I recently assigned students in my “Writing and Technology” seminar the task of posting one of their class journal entries or other commentary on Found in Translation. I have mixed feelings about imposing this kind of top-down directive when it comes to blog-writing. After all, aren’t blogs supposed to be bastions of free will? Personal sites where people contribute spontaneously because they feel moved or inspired to do so, not because a teacher told them to? It seems so old school and blatantly anti-blog culture to require participation. On the other hand, sometimes asking people to do a new thing, something they wouldn’t ordinarily do of their own volition, can be an eye-opening experience. Students in the past have remarked on how useful it was to be pushed to write on the blog, because it made them think longer than they would about a journal entry, and because they found it was fun! And isn’t it the role of e-ducators to lead their students out of their status quo existence and shake things up a bit, even if it’s a bit uncomfortable at times?
From the underlying issues of interpersonal power (a teacher imposing a task, newbies joining the ranks of regular contributors already rich in blog-capital, etc.) arise subjective feelings of pressure. Part of the pressure comes from the teacher and the outside world–but significantly it also comes from the inner-world of the blog itself. In the early days of blogs there seemed to be an unwritten rule that if you read the blog you were expected to contribute by commenting (since feedback and community-generation are at the heart of blogging). This pressure has disappeared for mega-blogs read by the masses, but I think it still holds for boutique blogs, like FIT. That’s the first ‘internal’ pressure, conveyed subtlely, but palpably by the community of participants, pulling you into the blog. There’s also another internal pressure that can push you out of a blog like FIT. There are probably all kinds of factors involved here, but here are a few (and maybe others can add more here?).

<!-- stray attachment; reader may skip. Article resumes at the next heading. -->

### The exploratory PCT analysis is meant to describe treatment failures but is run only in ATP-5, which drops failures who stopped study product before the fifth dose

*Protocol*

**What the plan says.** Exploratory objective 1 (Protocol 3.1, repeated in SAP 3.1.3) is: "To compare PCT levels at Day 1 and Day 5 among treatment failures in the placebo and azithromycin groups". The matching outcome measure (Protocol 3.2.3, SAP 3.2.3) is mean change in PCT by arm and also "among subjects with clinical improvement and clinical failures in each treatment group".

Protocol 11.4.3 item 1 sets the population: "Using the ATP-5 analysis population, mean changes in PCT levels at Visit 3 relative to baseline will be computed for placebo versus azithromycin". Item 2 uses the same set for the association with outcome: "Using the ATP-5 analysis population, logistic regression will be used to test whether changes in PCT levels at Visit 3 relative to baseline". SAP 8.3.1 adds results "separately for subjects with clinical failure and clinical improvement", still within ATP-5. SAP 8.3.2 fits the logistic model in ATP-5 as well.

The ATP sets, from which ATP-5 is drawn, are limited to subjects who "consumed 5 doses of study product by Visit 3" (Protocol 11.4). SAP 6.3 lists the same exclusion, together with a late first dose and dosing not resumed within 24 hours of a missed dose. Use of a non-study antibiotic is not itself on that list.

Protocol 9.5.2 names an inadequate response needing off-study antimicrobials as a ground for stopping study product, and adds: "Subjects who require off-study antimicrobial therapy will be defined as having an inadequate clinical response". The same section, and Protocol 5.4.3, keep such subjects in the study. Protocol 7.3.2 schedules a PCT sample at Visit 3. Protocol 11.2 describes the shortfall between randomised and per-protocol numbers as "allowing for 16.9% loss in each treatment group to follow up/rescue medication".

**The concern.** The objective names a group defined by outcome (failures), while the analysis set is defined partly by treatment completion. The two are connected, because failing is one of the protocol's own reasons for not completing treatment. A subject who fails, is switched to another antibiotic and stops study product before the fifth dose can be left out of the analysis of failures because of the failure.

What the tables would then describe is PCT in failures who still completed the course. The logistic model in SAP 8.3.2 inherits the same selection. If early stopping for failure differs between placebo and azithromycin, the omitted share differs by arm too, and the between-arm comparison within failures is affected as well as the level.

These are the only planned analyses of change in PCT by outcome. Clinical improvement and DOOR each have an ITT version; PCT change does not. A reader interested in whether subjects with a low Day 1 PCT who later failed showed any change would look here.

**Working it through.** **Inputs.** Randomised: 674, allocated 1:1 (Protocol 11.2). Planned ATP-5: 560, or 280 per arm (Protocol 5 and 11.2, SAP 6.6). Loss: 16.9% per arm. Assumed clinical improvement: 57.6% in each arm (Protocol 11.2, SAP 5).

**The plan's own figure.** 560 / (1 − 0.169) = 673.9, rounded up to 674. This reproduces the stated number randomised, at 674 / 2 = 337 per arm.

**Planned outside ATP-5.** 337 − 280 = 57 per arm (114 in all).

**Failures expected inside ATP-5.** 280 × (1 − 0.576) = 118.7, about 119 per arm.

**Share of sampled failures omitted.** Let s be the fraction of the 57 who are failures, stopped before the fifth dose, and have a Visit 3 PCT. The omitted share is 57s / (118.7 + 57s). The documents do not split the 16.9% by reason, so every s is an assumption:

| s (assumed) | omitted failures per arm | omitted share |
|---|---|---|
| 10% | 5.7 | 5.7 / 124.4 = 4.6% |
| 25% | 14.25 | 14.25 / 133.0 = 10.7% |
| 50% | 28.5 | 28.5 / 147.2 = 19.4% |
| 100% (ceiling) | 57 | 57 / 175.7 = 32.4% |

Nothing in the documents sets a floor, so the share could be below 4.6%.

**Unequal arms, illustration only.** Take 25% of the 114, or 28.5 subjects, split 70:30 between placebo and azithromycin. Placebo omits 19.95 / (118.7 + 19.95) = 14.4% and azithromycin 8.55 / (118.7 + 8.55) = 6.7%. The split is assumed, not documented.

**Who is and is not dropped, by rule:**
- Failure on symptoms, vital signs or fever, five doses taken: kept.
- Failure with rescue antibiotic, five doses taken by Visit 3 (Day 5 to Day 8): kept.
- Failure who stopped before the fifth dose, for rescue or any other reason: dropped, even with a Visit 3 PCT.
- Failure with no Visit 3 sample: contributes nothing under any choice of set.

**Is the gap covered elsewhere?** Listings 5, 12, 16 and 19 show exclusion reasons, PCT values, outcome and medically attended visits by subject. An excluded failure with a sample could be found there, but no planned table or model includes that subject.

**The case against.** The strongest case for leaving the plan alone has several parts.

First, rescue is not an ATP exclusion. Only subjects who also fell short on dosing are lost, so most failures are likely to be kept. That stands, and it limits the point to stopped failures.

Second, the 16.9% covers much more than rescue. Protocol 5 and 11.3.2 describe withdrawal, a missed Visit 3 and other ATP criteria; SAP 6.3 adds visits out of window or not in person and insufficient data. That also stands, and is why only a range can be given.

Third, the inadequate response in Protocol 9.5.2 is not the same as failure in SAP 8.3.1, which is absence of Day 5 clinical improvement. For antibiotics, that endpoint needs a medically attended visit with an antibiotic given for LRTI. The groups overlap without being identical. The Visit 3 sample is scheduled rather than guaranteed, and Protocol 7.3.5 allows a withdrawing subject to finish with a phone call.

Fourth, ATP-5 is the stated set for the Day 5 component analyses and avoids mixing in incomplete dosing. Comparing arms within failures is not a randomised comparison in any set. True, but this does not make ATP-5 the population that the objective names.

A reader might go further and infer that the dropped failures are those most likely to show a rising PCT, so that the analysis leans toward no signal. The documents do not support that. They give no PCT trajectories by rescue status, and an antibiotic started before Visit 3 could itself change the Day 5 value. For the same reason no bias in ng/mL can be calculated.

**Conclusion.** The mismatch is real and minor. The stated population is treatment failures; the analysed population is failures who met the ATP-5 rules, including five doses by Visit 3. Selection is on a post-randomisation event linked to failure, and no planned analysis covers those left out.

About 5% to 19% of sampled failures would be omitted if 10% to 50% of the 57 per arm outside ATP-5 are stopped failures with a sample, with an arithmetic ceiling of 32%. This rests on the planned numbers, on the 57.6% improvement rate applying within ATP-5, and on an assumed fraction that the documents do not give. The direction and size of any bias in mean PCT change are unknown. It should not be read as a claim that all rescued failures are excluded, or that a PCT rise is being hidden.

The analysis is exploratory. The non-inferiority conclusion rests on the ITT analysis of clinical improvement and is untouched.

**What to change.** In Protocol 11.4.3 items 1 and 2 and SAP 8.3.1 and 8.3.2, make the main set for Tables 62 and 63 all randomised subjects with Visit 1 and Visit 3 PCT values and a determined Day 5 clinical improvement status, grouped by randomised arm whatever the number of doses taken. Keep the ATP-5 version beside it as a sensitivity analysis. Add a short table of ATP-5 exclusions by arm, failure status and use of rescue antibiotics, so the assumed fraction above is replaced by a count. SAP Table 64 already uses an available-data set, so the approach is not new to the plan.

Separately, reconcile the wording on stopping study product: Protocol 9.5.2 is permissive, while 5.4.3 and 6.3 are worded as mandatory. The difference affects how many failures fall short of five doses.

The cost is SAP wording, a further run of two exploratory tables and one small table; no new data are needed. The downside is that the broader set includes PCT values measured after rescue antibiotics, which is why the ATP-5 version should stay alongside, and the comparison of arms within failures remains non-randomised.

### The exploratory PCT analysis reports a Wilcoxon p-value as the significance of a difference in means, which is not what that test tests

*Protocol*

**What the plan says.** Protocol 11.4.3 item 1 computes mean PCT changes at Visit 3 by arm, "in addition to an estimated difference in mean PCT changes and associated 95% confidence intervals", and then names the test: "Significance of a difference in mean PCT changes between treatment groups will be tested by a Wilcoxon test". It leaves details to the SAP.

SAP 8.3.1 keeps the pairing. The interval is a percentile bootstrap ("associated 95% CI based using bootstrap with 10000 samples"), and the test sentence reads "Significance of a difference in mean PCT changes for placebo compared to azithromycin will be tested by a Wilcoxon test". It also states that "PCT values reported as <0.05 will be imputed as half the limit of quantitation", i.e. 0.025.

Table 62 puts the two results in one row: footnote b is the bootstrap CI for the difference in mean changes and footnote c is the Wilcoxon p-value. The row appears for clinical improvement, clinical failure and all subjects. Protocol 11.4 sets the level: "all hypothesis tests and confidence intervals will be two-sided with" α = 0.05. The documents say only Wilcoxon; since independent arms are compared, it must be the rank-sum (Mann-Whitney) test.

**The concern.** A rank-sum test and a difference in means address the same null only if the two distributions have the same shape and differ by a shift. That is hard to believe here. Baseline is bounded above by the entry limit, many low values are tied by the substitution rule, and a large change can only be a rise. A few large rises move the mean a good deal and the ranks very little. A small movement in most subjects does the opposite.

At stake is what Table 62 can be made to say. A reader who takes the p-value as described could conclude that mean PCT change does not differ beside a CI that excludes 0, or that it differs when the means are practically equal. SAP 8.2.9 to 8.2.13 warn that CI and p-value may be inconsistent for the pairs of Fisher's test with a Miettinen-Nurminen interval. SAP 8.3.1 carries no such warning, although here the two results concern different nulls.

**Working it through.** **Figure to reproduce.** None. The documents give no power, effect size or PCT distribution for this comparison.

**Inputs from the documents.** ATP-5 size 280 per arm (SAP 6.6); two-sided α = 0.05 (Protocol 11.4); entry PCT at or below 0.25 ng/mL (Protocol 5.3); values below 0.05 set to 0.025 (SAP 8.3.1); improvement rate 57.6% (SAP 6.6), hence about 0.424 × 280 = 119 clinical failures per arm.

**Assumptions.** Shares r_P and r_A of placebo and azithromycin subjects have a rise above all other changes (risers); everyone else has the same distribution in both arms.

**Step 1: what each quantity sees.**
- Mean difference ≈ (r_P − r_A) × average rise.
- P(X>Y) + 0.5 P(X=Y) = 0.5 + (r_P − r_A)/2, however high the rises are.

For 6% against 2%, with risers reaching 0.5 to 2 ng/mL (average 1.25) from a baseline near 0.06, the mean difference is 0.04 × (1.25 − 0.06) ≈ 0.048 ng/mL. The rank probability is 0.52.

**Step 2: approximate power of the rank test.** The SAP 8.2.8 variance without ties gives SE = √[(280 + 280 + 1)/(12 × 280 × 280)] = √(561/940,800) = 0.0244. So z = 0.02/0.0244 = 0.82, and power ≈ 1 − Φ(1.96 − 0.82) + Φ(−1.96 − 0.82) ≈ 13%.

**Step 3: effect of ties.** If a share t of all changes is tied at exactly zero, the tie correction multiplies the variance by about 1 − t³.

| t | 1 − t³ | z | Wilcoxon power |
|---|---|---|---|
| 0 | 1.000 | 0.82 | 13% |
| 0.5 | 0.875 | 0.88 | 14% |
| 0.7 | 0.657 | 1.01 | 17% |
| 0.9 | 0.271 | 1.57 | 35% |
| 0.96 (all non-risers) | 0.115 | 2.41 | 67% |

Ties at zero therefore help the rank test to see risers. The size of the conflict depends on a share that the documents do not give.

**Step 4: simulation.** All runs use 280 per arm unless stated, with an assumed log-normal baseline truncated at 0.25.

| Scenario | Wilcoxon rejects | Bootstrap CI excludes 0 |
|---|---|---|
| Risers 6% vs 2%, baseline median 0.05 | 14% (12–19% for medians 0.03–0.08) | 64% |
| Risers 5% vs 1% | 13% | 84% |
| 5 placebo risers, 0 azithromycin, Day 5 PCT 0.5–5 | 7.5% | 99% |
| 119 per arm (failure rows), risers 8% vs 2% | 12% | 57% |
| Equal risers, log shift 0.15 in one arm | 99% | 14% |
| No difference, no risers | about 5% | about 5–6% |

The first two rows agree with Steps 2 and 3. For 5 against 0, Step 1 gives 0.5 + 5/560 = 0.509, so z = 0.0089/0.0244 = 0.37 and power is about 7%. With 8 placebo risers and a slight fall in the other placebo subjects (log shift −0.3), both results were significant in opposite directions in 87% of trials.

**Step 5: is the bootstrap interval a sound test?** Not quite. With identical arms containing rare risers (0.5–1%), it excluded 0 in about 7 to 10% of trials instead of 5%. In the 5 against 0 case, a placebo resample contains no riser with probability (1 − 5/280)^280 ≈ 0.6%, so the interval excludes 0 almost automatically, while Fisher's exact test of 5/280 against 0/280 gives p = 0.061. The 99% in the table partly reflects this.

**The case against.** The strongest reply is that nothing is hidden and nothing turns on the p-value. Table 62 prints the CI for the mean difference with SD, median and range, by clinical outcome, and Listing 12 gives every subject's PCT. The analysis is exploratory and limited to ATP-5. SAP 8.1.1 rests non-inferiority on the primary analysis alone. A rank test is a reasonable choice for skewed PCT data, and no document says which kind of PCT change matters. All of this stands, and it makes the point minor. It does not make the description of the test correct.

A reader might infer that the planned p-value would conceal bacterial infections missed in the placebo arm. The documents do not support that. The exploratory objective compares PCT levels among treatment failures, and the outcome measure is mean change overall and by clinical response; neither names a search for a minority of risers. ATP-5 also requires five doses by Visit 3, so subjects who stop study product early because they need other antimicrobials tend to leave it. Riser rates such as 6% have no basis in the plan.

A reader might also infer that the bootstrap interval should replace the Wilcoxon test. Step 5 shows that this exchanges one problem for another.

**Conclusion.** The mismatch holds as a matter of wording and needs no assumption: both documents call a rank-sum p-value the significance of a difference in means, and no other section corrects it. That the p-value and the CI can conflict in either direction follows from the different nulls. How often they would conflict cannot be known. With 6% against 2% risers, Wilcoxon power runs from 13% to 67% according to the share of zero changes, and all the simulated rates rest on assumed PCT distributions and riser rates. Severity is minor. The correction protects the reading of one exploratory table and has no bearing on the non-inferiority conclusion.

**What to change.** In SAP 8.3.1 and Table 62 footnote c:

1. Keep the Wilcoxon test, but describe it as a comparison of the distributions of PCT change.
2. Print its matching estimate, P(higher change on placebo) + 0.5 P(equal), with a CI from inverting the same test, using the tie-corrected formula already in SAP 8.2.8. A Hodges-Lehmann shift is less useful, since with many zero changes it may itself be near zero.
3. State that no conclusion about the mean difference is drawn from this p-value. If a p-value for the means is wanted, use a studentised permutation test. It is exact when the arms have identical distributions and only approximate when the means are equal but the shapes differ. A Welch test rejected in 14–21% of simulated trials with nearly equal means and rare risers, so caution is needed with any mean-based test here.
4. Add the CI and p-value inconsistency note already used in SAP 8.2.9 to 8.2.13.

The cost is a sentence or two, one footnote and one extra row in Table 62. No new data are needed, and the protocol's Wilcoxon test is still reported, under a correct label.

1) Since FIT is an institutionally-sponsored blog (i.e., not a personal blog), it raises questions of what will be deemed appropriate (this is a question with personal blogs too, but it is felt all the more acutely when you feel like there’s an institution looking over your shoulder).
2) The need to disclose your real identity to the blog (to post or make a comment you have to sign on with your name and email address).
3) FIT defies blog norms by not being intended as one person’s domain, with lots of input from reader/followers, but rather as a hierarchically “flat” community resource open to participation by students, faculty, staff, and others (though in reality it has been principally nourished by two graduate students – is that because is is called a ‘blog’ and people have expectations of what a ‘blog’ is and is not?)
4) The design-structure-interface of the blog and the way that messages are published, highlighted, and archived (I think others can supply lots of detail here, but the key thing to note is that everything you see and everything that happens in the background is based on some people’s decisions of how things should work – it’s not just a machine organizing things). One problem: it’s not obvious how to post a new message (it’s clearer how you comment on someone else’s post).
I think this push-pull dynamic characterizes lots of different kinds of communicative situations, not just blogs, but perhaps blogging and other ‘new’ platforms for interaction make us sit up and take notice more. At any rate, I invite you (more pressure!) to share your own thoughts on the “to blog or not to blog” question, so we can learn more about what keeps people in–and out of–blogs.